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Early on Easter Monday morning, April 24 1916, the Galway Volunteers sprang into action. It was a chaotic beginning to the rebellion which hoped to see a nation-wide rising of fully armed and committed men and women seizing control of the country. We know, however, the capture of the ship Aud, with its weapons, explosives and ammunition, off the Kerry coast on Good Friday, prompted the Dublin leadership to cancel the Rising. The order was ignored by Padraic Pearse and others, who had the benefit of arms imported into Howth two years previously. They took over key positions throughout Dublin city, which they held for six days.
Seven years after the Mary Traver’s case, in which Sir William Wilde, a famous doctor and socialite in the Dublin of the mid 19th century, emerged legally unscathed, but socially damaged, a far worse scandal threatened to ruin his reputation entirely.
Next week a commemoration will be held to remember the tragic explosion of a sea mine, 100 years ago on June 15 1917, at Lochán Beag about three miles west of An Spidéal.
Pádraic Ó Conaire was born on February 28 1882 in a pub by the docks, to middle-class Catholic publicans. He briefly attended the Presentation National School, but when his parents both died young he went to live with some of his extended family in Rosmuc. He later went to school in Rockwell and from there to Blackrock College in Dublin. He emigrated to London and took a lowly job in the civil service. He joined the local branch of Conradh na Gaeilge and flourished as an Irish language teacher and writer. In 1901 he published his first short story, An t-Iascaire agus an File.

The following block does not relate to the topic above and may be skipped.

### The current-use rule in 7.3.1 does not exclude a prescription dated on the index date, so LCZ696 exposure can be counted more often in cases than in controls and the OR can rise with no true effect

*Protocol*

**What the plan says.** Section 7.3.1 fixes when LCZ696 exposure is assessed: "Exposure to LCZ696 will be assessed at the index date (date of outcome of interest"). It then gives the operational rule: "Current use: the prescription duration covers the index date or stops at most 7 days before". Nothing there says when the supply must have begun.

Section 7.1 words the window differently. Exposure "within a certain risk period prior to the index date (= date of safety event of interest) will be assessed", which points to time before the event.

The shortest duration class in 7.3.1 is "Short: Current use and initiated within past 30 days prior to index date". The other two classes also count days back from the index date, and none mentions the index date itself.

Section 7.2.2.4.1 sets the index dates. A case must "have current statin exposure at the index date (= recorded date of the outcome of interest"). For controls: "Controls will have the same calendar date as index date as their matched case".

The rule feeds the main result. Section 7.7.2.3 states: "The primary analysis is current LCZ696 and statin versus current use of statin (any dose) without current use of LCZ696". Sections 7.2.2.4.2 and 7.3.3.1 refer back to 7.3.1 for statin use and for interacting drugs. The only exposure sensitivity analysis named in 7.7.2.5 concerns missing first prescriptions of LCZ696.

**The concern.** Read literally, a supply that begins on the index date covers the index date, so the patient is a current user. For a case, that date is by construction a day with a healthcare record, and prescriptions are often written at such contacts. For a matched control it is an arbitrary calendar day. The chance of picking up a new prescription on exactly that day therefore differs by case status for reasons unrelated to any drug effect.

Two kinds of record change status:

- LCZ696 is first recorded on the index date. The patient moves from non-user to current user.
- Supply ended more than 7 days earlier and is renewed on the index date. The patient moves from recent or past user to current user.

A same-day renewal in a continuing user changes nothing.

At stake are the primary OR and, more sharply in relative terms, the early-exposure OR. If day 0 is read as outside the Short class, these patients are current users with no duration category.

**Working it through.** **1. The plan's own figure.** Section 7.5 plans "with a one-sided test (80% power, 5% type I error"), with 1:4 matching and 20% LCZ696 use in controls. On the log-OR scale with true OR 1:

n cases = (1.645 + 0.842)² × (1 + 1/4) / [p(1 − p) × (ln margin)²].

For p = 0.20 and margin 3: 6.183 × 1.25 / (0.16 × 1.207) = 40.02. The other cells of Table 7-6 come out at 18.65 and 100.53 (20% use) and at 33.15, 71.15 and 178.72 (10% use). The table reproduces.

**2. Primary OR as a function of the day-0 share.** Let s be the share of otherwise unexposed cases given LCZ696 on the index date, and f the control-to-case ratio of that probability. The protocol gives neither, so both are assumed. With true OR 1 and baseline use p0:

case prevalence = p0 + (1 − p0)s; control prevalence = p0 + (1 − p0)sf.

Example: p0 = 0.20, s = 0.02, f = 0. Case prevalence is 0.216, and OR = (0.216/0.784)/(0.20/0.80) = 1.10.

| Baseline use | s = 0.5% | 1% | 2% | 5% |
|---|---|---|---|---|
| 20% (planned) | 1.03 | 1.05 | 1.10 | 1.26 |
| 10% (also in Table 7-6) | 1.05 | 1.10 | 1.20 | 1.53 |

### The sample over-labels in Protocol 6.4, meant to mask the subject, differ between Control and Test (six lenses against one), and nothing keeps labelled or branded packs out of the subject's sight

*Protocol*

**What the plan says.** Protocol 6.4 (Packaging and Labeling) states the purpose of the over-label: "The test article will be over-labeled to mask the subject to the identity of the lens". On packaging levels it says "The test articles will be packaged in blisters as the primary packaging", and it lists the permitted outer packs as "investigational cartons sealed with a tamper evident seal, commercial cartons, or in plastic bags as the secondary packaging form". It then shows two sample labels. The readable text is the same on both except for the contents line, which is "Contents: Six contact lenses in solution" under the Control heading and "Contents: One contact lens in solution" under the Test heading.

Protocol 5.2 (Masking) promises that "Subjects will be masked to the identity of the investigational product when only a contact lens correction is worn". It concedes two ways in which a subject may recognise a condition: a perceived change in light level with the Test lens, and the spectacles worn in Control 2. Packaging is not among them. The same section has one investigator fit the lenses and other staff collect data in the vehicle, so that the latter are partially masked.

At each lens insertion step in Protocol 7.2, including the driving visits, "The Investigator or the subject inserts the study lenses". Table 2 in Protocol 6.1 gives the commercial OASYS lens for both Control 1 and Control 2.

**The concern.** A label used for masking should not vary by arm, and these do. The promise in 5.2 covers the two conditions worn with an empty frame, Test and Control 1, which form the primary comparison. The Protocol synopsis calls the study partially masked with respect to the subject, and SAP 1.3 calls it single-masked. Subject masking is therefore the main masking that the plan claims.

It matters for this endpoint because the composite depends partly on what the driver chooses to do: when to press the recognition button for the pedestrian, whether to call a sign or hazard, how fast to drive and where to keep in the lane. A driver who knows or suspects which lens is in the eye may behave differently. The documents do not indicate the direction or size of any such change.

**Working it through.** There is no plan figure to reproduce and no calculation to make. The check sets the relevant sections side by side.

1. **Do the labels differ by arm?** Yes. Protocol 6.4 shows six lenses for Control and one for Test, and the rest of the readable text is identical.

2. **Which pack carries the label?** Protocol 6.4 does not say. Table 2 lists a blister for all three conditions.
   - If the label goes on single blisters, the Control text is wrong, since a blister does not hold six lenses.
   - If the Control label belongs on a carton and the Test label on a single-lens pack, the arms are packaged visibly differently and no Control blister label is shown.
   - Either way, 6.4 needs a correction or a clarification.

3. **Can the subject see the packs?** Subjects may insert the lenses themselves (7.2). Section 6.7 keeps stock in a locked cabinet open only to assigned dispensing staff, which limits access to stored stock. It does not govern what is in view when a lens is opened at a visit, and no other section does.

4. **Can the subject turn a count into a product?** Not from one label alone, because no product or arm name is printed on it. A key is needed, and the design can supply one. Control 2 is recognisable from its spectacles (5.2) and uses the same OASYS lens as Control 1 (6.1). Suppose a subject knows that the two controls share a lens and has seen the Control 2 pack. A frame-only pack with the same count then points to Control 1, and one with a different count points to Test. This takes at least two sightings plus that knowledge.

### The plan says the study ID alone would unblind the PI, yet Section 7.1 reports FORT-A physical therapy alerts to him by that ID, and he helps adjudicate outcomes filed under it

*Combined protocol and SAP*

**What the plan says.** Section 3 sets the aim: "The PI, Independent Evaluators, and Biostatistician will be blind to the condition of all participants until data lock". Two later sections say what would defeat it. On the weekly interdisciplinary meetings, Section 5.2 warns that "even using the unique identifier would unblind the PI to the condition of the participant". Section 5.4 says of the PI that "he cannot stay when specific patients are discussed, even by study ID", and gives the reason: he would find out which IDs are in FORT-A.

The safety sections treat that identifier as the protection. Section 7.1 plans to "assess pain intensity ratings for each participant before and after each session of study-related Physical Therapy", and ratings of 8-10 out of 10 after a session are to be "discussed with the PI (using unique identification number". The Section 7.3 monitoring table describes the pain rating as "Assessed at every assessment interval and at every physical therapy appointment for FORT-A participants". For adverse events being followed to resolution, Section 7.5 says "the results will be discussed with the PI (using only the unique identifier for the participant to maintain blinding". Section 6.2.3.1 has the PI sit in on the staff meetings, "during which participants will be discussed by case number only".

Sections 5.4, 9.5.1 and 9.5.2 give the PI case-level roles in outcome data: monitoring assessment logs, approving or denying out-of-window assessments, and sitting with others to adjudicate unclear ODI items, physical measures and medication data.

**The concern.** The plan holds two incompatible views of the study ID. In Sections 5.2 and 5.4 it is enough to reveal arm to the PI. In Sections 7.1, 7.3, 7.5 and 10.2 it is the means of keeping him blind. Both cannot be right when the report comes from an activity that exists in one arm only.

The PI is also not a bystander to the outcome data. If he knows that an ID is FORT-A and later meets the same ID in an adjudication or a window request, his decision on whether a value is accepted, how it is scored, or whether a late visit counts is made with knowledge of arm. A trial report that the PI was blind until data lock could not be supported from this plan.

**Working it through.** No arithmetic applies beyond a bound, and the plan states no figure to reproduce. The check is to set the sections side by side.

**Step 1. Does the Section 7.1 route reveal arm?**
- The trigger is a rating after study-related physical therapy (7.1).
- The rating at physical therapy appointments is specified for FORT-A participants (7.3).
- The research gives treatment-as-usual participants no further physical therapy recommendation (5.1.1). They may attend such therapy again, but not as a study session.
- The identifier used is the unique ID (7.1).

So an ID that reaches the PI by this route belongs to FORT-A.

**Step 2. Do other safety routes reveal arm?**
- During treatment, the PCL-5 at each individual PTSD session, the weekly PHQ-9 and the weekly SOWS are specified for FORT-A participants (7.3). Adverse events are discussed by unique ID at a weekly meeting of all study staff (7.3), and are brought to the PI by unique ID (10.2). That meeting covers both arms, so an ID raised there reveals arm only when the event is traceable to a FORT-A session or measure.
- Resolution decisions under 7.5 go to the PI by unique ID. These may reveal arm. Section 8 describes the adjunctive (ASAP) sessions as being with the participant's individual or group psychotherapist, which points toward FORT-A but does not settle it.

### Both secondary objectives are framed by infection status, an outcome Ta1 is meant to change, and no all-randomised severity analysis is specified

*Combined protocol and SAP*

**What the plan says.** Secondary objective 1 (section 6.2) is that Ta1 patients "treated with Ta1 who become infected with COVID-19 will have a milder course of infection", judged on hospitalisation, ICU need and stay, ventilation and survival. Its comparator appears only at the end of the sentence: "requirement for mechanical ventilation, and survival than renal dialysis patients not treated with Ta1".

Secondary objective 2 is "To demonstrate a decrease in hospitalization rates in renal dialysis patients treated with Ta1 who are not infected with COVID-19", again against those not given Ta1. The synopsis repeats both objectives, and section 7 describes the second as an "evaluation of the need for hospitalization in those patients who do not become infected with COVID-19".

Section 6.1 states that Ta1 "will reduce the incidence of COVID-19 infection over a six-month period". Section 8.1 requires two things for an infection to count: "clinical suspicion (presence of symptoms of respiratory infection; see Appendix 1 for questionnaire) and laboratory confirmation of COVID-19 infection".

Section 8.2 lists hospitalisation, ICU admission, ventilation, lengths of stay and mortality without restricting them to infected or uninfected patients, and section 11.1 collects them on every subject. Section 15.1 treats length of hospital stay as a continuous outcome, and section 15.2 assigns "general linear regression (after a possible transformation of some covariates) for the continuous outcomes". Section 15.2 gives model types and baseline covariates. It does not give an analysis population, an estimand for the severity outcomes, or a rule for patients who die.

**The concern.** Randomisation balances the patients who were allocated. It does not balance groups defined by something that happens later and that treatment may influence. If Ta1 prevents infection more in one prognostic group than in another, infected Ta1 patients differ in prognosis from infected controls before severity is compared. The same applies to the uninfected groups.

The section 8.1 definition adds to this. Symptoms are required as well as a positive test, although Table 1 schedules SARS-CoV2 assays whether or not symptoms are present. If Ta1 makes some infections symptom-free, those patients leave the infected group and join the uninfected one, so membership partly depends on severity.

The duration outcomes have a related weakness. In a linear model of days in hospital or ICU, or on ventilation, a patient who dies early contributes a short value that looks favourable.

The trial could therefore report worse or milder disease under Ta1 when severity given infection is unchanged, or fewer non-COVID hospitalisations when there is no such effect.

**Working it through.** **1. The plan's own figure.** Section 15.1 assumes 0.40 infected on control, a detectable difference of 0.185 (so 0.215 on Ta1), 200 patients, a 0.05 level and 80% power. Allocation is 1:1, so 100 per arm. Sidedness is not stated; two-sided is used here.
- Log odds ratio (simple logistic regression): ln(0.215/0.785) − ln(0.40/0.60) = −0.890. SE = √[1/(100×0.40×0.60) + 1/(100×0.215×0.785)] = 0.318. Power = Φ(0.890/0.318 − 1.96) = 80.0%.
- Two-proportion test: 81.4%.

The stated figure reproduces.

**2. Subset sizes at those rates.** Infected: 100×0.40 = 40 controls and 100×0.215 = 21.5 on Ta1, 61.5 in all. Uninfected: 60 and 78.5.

ONE OF the most striking personalities in the 1916 Rising was Constance Markievicz, the Anglo-Irish aristocrat who became a militant nationalist and was among the rebels who fought in the vicinity of St Stephen’s Green.
The great Hollmount-Carramore All Ireland adventure came to an end in Croke Park on Saturday night, where the south Mayo men came up just short against an impressive St Mary’s, Cahersiveen side in the All Ireland final.
Award winning Castlebar Musical and Dramatic Society is currently in full rehearsal swing for its production of Fiddler on The Roof, which will be staged in the Royal Theatre, Castlebar, over three nights from Thursday December 3 to Saturday December 5. Last year the society leaped to success with its production of Oklahoma and received the AIMS Award for Best Actress in a supporting role which was won by Donna Ruane for her unforgettable portrayal of Aunt Eller.